The 1975 are a band from Manchester, England, made up of Matty Healy, Adam Hann, Ross MacDonald, and George Daniel. They started playing music together in 2002, when they were teenagers. Since then, they?ve released four albums, won three Brit awards, and gotten two Grammy nominations. Their most recent album, Notes on a Conditional Form, came out in May 2020. In this episode, Matty and George break down how they made the song ?The Birthday Party.?
Katie Crutchfield is a singer and songwriter from Birmingham, Alabama. She?s been making music under the name Waxahatchee since 2010. Her fifth album, Saint Cloud, came out this past March. Pitchfork named it Best New Music, and The Guardian called it the best album of the year so far. In this episode, Katie breaks down how she made the song ?Fire."
Khruangbin is a band from Houston, Texas, who first formed in 2010. NME called them the "low key superstars" of psychedelic music. They?ve released three albums. The most recent, which came out in June 2020, is called Mordechai.
In the past, most of Khruangbin?s songs have been instrumental, or if they did have vocals, they'd be minimal. Their new album is different. It features vocals prominently, and in this episode, the three of them explain their philosophy on vocals and their process on writing lyrics. I spoke to each of them to get their perspective on how they made the song "So We Won?t Forget."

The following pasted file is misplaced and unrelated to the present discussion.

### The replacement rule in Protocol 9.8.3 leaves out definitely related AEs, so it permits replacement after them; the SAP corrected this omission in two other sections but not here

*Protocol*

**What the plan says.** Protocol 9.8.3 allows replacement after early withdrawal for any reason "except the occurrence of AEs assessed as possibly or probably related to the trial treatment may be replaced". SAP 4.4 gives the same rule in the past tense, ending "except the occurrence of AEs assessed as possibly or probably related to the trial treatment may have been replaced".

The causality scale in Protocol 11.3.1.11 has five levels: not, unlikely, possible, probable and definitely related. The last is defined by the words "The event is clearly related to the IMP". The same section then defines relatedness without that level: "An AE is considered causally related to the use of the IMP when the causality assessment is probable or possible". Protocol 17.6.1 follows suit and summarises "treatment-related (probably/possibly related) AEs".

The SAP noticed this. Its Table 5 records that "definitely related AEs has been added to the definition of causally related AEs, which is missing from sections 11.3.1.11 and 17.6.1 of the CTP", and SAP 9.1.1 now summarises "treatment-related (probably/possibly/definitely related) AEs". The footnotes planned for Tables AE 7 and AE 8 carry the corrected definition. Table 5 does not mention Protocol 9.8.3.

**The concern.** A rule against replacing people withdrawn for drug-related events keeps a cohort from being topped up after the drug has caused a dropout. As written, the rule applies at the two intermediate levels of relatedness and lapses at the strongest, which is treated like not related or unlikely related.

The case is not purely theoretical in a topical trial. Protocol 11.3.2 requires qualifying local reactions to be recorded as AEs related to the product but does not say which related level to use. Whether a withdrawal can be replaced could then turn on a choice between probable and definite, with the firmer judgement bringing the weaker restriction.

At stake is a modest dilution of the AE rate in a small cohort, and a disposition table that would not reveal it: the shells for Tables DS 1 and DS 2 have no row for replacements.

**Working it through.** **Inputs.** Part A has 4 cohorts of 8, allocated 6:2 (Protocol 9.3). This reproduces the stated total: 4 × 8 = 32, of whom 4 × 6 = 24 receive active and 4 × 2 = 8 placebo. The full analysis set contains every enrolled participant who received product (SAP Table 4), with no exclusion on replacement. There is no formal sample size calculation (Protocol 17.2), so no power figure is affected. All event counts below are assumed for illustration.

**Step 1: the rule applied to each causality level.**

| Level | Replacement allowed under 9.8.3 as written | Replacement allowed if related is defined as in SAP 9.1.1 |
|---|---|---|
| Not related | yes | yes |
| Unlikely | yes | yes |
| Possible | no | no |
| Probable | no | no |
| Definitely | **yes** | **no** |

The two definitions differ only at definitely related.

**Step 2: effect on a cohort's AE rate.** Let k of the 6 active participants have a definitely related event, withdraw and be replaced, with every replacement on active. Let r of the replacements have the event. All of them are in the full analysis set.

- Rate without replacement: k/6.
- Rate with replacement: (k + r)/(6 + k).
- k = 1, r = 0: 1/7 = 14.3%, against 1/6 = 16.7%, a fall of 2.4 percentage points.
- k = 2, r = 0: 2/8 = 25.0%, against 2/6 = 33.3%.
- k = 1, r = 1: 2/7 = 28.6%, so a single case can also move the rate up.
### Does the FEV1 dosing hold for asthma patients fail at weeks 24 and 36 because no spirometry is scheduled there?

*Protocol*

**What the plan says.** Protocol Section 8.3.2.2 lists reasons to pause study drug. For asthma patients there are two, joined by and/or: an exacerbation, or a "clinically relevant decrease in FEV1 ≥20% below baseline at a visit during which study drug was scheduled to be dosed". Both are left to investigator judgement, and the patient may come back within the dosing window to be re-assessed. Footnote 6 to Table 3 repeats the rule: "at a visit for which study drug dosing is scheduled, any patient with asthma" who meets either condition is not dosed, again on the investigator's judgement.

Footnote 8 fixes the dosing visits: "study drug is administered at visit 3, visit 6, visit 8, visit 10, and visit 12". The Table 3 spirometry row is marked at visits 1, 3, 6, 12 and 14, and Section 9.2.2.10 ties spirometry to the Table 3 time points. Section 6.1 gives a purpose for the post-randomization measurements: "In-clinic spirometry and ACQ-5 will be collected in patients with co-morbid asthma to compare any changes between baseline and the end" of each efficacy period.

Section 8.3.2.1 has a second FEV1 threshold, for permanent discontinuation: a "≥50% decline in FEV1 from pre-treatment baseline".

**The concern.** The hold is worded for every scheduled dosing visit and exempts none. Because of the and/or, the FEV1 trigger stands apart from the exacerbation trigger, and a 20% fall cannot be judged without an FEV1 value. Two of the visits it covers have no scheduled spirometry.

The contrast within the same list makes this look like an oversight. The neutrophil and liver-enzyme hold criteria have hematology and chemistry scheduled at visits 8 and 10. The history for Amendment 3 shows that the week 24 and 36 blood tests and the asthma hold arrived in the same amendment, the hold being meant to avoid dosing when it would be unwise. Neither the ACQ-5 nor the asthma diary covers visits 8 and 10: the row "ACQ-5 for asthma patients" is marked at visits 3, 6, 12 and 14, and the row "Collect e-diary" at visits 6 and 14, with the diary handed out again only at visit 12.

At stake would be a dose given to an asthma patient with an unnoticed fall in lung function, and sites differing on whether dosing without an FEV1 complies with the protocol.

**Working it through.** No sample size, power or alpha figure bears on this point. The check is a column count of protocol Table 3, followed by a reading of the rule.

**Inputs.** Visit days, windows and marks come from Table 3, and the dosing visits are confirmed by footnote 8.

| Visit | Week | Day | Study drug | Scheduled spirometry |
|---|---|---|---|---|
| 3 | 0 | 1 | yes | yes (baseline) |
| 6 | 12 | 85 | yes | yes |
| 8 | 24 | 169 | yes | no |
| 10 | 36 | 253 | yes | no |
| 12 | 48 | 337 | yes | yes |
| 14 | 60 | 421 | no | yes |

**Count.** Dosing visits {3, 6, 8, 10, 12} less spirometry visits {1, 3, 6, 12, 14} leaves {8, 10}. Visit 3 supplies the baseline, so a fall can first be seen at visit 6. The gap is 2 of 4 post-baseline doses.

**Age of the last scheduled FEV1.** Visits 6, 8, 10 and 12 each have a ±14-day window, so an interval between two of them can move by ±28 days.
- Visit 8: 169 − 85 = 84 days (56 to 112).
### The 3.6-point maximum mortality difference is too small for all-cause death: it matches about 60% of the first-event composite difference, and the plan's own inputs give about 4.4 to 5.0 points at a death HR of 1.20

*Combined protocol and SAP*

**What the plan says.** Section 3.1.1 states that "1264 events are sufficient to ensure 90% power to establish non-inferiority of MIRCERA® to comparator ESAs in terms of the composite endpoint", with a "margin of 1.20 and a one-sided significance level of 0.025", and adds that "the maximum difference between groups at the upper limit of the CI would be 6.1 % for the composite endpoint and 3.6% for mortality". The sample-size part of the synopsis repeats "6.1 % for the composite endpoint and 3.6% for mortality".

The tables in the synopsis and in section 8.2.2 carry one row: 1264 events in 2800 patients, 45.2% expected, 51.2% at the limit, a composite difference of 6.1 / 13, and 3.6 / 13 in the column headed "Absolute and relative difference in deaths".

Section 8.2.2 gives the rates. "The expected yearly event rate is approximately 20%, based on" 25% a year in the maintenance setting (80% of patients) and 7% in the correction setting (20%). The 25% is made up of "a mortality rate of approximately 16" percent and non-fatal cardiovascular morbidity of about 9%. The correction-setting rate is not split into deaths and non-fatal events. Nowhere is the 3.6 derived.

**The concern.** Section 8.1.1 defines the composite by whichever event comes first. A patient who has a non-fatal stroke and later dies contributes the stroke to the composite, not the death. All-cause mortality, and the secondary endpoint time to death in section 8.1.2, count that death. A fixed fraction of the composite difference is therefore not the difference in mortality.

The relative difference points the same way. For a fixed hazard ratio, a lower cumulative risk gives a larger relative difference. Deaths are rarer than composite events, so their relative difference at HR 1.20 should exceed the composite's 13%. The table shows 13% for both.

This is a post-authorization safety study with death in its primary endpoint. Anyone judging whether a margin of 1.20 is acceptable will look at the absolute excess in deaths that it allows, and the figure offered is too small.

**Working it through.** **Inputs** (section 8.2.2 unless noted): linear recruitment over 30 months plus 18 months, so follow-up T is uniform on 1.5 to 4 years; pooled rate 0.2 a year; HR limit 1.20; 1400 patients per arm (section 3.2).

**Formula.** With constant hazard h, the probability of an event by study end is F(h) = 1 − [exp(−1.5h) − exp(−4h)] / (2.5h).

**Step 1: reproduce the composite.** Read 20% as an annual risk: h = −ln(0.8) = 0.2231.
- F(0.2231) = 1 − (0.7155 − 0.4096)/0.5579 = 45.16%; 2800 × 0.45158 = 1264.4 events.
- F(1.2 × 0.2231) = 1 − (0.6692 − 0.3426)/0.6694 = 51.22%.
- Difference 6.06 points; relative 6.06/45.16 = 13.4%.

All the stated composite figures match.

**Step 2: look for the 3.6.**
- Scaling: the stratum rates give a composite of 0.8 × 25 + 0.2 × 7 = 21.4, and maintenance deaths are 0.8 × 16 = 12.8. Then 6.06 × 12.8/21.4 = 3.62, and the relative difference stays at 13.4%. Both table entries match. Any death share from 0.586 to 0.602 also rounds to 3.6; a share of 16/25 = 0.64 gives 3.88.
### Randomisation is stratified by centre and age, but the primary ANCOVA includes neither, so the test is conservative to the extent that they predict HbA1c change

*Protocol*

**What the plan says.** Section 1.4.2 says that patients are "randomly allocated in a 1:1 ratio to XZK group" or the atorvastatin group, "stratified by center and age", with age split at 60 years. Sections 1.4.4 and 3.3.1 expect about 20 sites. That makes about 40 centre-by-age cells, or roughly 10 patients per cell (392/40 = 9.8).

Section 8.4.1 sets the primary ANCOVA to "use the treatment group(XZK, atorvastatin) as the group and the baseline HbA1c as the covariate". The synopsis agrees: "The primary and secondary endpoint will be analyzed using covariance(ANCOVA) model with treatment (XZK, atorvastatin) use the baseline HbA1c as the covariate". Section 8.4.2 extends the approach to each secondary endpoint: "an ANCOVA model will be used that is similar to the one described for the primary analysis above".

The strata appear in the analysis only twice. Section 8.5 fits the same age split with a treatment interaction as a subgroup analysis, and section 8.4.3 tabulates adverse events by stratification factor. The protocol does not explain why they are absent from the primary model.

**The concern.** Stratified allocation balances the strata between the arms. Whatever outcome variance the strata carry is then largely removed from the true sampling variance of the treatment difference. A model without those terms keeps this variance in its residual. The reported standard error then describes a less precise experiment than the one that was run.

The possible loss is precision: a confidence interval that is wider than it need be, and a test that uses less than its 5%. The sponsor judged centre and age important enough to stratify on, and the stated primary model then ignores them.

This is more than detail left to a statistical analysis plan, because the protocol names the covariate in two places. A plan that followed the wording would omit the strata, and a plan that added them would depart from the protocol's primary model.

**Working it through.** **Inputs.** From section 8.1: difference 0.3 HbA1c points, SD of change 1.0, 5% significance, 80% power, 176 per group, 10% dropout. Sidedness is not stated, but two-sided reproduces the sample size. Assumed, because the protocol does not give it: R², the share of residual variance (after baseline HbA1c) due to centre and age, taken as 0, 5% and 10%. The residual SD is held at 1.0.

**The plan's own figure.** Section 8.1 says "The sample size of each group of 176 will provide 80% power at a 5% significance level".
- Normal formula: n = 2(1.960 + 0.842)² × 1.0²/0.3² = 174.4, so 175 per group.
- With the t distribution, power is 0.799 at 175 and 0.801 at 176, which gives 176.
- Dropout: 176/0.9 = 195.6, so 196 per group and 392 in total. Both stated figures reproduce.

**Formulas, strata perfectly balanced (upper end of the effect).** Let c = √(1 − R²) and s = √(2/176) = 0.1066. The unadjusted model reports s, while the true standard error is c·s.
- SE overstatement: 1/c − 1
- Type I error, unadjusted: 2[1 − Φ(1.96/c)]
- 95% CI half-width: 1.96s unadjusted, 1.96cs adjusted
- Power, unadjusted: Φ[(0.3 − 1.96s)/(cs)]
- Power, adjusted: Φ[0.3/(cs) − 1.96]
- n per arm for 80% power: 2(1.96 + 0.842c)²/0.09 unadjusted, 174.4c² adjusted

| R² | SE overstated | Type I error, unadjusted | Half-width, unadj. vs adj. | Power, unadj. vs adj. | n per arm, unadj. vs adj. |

The Netflix original series Dark debuted in December 2017. It?s a really mysterious, mind-bending German science fiction show with a unique tone. A big part of that tone is announced every episode with the music in the show?s opening title sequence. It?s the song ?Goodbye,? by German electronic artist Apparat, the solo project of Sascha Ring. This song actually came out years ago, on the 2011 Apparat album The Devil?s Walk. Since then, before it was used as the theme song for Dark, it?s been featured in a bunch of films and commercials, and notably, in the Season 4 finale of Breaking Bad. The final season of Dark just came out last week, so I wanted to find out how the show?s theme music was made. ?Goodbye? features vocals from Anja Plaschg, an Austrian artist who makes music under the name Soap&Skin. In this episode, Sascha and Anja break down how the song was created.